Adoptive Mom to Use ‘Diminished Capacity’ as Defense in Natalie Finn’s Death
DES MOINES, Iowa – A West Des Moines woman accused of killing her adoptive daughter plans to use diminished capacity as the defense during her murder trial.
The documents affirming Nicole Finn’s defense were filed Friday in Polk County Court. She is charged in the death of her 16-year-old adopted daughter Natalie Finn. The teen was found unresponsive in the family’s home on October 24th, 2016. She was wearing an adult diaper and officials say it appears Natalie had been sitting in her own waste for some time.
Autopsy result show she died of cardiac arrest after nearly starving to death under the care of her adoptive parents, Nicole Finn and Joseph Finn.
Natalie Finn was adopted out of foster care and the Iowa Department of Human Services had received calls about her and investigated the teen’s claim that her mother was not feeding her. DHS’ investigation found that there was ample food in the home and that Natalie was deciding not to eat.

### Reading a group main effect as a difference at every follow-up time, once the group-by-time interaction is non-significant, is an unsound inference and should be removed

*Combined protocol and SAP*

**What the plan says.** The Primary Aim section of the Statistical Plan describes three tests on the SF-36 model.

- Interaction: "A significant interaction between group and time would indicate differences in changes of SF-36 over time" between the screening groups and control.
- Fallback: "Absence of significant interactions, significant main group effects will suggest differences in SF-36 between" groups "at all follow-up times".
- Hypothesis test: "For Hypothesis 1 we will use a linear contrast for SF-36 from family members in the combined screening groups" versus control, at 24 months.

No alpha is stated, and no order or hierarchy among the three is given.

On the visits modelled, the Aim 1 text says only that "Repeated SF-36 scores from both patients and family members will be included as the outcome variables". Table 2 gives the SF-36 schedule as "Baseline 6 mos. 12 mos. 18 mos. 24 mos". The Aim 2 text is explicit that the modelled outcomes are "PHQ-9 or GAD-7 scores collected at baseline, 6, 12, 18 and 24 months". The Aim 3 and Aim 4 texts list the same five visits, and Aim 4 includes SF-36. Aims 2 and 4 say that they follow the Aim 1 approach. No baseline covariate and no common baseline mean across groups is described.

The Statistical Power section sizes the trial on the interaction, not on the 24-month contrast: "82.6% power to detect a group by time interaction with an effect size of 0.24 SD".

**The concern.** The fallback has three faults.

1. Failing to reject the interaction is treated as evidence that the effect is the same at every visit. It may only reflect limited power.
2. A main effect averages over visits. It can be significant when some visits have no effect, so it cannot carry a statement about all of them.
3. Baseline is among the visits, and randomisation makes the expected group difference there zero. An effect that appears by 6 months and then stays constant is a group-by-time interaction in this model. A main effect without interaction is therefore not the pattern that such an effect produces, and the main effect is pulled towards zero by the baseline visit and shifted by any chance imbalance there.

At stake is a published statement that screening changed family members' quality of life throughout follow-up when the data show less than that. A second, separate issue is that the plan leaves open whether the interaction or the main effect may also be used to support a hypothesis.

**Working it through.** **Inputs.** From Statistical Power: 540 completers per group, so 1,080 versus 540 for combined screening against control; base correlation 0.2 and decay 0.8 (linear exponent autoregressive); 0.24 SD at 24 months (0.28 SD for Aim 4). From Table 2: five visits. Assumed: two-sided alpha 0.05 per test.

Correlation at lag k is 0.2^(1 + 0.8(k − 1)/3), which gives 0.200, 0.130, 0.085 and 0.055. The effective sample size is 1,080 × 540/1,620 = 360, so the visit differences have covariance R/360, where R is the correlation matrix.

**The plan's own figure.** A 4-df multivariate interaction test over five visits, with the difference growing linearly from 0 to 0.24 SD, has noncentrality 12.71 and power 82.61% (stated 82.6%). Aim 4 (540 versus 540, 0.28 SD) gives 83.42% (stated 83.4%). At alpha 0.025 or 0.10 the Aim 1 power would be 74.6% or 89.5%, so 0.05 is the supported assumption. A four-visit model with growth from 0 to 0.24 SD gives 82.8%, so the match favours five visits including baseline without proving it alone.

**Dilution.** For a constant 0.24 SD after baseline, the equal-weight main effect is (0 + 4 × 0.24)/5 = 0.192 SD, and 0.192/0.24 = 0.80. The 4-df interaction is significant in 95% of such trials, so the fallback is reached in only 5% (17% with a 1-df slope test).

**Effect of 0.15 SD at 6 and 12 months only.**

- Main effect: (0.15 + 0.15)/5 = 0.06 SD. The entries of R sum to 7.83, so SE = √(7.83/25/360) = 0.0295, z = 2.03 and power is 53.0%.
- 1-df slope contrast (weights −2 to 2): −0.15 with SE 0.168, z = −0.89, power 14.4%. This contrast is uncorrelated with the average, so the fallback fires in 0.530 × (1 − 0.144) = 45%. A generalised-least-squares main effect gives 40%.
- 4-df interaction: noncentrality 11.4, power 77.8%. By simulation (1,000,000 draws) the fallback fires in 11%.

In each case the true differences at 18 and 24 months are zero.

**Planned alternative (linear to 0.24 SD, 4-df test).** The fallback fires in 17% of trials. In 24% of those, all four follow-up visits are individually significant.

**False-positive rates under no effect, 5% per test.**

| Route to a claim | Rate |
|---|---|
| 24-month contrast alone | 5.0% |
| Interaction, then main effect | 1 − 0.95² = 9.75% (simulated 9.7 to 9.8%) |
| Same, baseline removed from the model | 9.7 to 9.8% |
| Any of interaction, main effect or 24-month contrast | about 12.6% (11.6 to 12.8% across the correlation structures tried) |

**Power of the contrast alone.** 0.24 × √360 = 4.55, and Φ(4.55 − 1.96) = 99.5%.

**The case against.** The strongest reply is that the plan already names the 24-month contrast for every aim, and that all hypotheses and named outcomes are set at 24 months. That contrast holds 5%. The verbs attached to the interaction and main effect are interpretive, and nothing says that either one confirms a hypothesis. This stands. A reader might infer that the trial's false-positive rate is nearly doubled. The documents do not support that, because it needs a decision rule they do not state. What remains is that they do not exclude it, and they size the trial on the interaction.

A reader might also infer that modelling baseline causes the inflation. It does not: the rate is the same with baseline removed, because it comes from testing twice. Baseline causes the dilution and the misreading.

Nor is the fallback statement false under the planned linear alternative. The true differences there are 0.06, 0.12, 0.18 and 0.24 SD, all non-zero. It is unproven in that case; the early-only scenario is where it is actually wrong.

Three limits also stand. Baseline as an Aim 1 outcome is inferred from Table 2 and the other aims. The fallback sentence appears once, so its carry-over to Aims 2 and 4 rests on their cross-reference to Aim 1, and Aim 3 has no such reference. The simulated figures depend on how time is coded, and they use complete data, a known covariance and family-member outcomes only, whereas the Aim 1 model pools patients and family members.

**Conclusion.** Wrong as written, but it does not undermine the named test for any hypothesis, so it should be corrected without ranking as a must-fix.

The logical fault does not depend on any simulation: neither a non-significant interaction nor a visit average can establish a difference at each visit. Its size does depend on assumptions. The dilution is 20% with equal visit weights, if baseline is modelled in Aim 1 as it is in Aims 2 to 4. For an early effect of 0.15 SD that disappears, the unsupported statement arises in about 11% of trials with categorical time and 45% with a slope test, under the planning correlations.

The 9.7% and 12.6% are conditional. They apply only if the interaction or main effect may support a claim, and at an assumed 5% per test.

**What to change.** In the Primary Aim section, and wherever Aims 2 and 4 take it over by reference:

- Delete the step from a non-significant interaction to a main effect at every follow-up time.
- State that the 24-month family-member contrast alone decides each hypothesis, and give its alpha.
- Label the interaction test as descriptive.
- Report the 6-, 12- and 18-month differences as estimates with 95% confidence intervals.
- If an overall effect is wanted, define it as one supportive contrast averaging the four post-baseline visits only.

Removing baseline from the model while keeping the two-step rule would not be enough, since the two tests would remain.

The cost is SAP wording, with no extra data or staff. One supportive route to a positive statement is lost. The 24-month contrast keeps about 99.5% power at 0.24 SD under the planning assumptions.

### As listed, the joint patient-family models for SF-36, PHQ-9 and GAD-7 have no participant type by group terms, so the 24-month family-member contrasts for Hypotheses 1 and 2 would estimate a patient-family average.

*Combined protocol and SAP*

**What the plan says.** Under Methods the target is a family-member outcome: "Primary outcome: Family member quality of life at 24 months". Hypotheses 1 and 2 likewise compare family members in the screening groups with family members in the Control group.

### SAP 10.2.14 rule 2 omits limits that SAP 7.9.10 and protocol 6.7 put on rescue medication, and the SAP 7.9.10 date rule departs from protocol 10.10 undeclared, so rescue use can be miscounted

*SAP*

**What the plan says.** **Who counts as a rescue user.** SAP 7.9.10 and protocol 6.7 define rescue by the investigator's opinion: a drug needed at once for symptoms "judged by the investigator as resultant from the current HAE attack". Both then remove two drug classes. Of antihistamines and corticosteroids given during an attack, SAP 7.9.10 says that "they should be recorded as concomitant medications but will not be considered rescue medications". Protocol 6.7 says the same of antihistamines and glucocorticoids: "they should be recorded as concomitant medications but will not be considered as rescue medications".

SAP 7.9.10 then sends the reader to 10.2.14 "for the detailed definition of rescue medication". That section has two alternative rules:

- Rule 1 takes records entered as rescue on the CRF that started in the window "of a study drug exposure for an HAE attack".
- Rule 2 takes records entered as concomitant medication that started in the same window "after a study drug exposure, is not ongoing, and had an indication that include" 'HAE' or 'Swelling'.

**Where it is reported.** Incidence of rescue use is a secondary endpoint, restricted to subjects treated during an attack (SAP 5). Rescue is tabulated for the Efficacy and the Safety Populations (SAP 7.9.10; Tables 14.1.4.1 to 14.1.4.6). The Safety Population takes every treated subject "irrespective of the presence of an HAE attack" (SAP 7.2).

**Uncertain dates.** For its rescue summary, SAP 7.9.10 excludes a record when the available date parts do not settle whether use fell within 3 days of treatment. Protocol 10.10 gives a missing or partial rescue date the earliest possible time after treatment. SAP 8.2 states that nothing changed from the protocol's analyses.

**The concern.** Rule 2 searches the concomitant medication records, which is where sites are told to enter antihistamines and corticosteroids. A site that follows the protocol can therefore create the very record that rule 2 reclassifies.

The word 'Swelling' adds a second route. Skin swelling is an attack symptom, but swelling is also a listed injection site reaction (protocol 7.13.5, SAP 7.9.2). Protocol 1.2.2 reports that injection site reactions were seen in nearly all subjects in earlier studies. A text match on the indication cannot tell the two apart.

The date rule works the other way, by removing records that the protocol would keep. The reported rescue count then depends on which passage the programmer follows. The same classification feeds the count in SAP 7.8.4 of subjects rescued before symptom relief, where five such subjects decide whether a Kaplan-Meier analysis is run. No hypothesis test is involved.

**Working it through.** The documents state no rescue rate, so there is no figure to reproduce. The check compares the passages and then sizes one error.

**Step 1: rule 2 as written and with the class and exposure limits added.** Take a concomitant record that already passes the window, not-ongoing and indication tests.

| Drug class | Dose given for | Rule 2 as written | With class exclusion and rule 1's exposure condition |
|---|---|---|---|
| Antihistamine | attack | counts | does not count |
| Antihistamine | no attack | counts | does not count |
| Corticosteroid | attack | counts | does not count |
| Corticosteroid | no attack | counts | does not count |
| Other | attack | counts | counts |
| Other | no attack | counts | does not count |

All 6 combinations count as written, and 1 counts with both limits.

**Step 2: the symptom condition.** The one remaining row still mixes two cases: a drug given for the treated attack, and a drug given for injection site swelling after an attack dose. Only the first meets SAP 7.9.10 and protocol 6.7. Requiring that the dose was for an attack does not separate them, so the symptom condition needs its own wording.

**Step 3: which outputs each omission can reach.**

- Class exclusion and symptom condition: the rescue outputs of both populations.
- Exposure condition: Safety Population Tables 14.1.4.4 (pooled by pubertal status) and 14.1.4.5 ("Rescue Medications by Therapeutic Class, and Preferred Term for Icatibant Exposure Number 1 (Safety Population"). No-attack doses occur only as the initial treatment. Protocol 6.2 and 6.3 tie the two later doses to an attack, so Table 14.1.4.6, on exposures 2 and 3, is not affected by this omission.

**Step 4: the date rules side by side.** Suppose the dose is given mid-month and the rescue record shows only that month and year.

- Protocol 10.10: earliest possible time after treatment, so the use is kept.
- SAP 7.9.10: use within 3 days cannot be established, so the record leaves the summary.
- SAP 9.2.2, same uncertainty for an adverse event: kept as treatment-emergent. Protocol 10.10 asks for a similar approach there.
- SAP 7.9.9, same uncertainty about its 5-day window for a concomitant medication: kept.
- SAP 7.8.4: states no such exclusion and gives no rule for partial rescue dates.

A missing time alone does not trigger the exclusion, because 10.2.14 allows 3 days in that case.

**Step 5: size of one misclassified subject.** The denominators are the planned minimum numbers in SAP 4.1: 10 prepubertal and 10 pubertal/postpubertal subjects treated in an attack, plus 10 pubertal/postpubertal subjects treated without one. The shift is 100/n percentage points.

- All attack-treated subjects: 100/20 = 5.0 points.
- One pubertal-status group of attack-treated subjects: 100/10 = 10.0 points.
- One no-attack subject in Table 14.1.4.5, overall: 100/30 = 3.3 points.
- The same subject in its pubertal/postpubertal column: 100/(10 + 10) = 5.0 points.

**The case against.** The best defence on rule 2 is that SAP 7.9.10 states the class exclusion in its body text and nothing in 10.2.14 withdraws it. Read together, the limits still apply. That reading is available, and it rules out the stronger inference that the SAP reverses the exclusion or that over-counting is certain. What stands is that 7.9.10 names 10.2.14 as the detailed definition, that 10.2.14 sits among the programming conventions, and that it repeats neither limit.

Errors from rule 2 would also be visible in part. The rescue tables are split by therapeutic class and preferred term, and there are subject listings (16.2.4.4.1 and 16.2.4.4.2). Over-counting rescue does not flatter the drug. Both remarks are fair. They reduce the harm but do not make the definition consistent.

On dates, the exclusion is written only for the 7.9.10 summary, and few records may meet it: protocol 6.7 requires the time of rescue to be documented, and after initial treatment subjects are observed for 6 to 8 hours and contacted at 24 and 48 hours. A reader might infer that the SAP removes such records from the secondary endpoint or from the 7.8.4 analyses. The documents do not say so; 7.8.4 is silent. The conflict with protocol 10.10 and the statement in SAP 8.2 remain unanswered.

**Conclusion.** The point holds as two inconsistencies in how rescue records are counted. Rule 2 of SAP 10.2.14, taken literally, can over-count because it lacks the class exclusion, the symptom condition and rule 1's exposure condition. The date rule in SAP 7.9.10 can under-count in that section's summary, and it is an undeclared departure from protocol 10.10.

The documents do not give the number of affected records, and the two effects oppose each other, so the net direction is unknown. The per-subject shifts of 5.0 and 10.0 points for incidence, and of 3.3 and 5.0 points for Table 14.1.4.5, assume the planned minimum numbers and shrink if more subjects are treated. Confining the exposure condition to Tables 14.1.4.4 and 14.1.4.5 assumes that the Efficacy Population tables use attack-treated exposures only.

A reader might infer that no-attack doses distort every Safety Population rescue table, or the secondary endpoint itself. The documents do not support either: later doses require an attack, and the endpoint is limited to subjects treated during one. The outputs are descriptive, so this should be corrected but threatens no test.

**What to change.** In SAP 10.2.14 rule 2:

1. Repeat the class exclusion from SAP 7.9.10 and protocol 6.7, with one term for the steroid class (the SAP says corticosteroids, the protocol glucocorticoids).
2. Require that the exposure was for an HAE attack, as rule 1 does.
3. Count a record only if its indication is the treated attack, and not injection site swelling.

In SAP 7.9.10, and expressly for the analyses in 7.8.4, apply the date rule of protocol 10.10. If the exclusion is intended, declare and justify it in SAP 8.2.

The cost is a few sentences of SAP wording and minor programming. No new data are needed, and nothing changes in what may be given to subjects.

Both adoptive parents are charged in her death. Nicole Finn and Joseph Finn are charged with child endangerment resulting in death, first degree kidnapping, child endangerment-serious injury, and neglect or abandonment of a dependent person.
Nicole Finn is also charged with first degree murder.
Back in August, a district court judge denied Nicole Finn’s motion to move her trial out of Polk County because of pre-trial publicity. She is scheduled to go trial on October 23rd.
The judge also said a hearing for Joseph Finn on a motion to move his trial will be held closer to his trial date, which is scheduled for November 27th. The judge will then determine whether proceedings should be moved from Polk County because of publicity from Nicole Finn’s trial.
Nicole Finn and Joseph Finn are being held in the Polk County Jail.